The N4 insects injected with malE dsRNA molted into N5 and contained testis and mycetome (Fig. 6a). Figure 6b shows an enlarged view of a testicular lobe. However, the vas-deference, seminal vesicle, ejaculatory duct, male accessory gland reservoir and male accessory glands were absent in these insects (Fig. 6a and c). In contrast, Kr-h1 dsRNA injected nymphs showed well-developed testis (Fig. 6d,e), vas-deferens, seminal vesicles, male accessory gland reservoirs and male accessory glands (Fig. 6f). Ejaculatory pump and aedeagus were not clearly defined as seen in the control adult males. Reproductive system in control adults is well developed and showed seven testicular lobes, mycetome, seminal vesicle, ejaculatory duct, male accessory gland reservoir and male accessory gland (Fig. 6g–i).
Role of E93 in regulation of metamorphosis
RNAi-mediated knockdown of E93 was carried out in the N5. About 50% of E93 dsRNA injected insects molted into supernumerary nymphs, 25% developed into adults and the rest of the 25% died (Table 2). The supernumerary nymphs showed nymphal characters including the presence of first three less sclerotized segments at the anterior region of the abdomen (blue arrowhead in Fig. 7a), lighter sclerotization of the cuticle, underdeveloped wing pads (yellow arrowhead in Fig. 7a) and the presence of ecdysial lines on the head (red arrowhead, Fig. 7a). All control N5 injected with GFP dsRNA developed into adults (Fig. 7b). Fifth instar nymph is shown in Fig. 7c for comparison.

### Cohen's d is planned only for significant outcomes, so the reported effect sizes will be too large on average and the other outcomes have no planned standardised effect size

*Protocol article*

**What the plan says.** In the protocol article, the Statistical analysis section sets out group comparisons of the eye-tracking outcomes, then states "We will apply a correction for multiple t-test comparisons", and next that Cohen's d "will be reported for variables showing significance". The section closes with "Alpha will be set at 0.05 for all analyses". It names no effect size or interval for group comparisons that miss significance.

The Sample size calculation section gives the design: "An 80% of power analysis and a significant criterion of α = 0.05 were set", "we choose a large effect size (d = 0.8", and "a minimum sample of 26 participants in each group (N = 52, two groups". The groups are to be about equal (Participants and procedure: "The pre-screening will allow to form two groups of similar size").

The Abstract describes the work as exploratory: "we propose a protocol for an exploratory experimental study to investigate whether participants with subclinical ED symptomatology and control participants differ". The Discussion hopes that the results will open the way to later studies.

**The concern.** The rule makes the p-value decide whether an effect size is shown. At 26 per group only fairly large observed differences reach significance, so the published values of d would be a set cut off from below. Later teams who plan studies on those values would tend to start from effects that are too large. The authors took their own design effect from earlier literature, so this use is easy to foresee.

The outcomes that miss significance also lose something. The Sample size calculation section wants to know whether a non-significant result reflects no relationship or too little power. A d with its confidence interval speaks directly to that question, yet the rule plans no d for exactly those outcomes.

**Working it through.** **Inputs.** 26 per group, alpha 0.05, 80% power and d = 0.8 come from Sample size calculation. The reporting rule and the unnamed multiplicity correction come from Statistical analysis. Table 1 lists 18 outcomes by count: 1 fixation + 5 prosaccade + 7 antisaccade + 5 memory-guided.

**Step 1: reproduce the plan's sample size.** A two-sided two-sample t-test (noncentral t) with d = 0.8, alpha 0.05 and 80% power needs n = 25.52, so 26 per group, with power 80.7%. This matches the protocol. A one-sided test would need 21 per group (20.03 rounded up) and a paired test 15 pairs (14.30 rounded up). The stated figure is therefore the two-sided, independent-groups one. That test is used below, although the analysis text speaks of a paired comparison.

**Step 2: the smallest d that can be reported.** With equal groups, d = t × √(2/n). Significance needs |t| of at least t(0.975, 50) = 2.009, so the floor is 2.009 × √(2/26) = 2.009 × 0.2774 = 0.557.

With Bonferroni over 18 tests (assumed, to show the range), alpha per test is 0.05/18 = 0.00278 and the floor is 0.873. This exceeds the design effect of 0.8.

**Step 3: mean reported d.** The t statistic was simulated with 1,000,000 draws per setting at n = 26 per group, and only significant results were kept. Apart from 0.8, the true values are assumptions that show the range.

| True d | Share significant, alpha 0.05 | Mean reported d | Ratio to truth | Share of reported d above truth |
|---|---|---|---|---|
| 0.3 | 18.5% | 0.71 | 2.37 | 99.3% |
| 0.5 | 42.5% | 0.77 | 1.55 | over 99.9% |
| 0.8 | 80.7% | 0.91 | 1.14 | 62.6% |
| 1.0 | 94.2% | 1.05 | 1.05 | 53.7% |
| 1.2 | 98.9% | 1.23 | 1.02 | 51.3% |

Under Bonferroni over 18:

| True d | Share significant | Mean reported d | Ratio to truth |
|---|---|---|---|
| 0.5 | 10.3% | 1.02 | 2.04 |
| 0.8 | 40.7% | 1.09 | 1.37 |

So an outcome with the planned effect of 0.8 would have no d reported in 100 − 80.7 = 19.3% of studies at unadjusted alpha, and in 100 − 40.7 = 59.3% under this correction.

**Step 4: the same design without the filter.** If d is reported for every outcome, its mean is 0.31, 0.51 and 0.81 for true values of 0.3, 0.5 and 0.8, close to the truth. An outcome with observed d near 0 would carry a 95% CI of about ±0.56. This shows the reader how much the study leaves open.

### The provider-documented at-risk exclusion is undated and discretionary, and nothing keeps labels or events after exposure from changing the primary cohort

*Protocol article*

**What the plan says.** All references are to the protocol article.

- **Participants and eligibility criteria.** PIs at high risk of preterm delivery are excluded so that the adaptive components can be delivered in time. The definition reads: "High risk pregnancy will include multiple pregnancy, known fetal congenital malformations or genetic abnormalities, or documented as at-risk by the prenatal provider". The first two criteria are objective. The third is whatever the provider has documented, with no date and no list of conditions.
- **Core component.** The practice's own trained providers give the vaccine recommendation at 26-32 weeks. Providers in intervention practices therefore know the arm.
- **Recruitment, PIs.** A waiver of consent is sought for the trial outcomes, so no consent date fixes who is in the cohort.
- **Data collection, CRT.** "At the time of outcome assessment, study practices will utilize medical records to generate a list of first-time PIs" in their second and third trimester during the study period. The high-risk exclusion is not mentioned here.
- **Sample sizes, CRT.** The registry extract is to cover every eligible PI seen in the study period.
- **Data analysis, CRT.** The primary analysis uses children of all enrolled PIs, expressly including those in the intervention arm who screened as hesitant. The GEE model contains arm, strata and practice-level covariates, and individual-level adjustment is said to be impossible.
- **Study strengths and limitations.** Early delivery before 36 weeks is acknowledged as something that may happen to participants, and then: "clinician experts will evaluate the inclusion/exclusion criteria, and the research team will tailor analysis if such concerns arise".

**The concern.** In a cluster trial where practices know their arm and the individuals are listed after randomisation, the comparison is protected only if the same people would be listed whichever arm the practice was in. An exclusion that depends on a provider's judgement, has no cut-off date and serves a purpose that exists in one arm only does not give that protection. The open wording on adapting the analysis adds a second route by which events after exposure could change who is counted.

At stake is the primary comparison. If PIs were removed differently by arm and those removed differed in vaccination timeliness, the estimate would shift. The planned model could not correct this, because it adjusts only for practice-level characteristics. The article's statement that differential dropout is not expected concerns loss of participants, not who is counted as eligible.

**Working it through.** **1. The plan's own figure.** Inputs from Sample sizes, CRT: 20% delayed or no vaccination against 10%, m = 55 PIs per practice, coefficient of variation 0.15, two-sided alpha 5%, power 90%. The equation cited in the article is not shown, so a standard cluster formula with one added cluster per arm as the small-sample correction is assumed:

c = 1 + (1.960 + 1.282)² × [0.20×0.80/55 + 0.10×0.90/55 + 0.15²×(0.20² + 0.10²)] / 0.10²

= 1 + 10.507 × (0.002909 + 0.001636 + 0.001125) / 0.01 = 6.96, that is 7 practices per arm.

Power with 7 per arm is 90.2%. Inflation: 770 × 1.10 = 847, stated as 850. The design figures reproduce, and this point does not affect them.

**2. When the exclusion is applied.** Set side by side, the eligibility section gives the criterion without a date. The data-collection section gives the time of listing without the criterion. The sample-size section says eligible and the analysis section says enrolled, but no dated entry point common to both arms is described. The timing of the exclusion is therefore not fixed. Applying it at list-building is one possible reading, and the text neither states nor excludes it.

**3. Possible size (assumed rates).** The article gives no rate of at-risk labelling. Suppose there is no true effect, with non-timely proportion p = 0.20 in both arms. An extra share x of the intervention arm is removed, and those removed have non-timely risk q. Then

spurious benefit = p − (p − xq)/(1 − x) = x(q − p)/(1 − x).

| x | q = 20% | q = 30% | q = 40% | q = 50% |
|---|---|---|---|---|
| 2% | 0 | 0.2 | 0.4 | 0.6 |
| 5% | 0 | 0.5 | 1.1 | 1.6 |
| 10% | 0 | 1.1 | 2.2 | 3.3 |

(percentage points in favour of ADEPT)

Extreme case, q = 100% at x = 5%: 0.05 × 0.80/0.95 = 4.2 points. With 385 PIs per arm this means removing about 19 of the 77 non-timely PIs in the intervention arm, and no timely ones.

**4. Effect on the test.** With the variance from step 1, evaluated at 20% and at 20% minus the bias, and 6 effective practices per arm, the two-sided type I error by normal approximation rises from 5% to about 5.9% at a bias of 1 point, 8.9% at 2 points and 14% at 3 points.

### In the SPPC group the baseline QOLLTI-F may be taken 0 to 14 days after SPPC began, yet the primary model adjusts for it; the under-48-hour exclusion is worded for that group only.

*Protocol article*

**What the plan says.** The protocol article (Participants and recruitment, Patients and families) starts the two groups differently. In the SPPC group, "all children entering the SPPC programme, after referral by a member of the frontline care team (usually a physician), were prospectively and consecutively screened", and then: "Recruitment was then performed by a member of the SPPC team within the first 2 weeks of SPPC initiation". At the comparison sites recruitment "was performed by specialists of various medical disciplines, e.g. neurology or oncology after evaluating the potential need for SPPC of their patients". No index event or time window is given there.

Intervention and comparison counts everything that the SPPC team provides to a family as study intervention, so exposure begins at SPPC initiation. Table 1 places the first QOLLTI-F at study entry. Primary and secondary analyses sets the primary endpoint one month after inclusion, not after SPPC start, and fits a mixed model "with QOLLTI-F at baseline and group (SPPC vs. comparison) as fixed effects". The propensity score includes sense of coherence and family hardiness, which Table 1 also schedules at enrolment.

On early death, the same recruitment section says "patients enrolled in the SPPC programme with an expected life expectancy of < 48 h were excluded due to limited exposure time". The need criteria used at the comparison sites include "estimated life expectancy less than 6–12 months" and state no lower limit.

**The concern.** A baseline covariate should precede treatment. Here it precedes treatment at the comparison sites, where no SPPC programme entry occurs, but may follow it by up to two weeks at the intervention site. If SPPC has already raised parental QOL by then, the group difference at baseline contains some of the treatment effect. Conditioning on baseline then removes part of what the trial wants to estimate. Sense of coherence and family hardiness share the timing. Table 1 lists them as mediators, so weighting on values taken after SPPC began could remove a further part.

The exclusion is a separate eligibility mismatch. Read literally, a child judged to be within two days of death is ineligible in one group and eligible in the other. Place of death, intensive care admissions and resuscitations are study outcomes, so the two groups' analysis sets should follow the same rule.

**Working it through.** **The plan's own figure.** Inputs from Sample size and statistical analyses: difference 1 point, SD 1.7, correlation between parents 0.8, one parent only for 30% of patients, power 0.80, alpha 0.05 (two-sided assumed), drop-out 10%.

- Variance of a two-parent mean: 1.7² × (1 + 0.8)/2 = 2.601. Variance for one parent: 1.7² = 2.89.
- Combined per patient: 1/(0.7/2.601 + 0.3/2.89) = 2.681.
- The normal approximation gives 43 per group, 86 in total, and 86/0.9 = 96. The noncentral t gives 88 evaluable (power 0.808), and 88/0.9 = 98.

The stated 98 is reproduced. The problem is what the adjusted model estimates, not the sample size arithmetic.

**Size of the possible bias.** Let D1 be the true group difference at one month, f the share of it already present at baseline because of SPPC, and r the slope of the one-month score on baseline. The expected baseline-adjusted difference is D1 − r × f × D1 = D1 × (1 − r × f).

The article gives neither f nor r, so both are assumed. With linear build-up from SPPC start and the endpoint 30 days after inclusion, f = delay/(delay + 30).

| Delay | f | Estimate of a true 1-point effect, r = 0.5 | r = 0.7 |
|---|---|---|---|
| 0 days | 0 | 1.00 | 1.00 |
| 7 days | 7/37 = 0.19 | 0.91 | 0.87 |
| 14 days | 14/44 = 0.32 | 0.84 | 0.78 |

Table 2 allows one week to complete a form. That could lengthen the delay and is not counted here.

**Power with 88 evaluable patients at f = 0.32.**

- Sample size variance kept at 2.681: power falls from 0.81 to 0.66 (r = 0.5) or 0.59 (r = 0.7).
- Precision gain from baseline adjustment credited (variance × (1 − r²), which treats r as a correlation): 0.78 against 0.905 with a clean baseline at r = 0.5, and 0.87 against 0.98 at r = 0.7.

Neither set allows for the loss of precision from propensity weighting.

Cross-talk between Kr-h1 and E93
To study the cross-talk between Kr-h1 and E93, we quantified mRNA levels of Kr-h1, E93 in insects injected with Kr-h1 or E93 dsRNA or treated with methoprene. Application of methoprene to day 3 N5 induced Kr-h1 mRNA levels by about 15-fold when compared to its expression in the control insects treated with acetone (Fig. 7a). In contrast, application of methoprene resulted in a seven-fold reduction in E93 mRNA levels when compared to its expression in control insects treated with acetone (Fig. 8b). Injection of Kr-h1 dsRNA caused 50% knockdown in Kr-h1 mRNA levels in N4 (Fig. 8c) and the knockdown in Kr-h1 resulted in 15-fold increase in E93 mRNA levels when compared to its expression in control insects injected with malE dsRNA (Fig. 8d). Injection of E93 dsRNA into N5 caused >80% knockdown in the expression of this gene (Fig. 8e) and a six-fold increase in Kr-h1 mRNA levels, when compared to its expression in control insects, injected with GFP dsRNA (Fig. 8f). These results suggest that Kr-h1 and E93 regulate each other and both of them are involved in JH suppression of metamorphosis (Fig. 8g).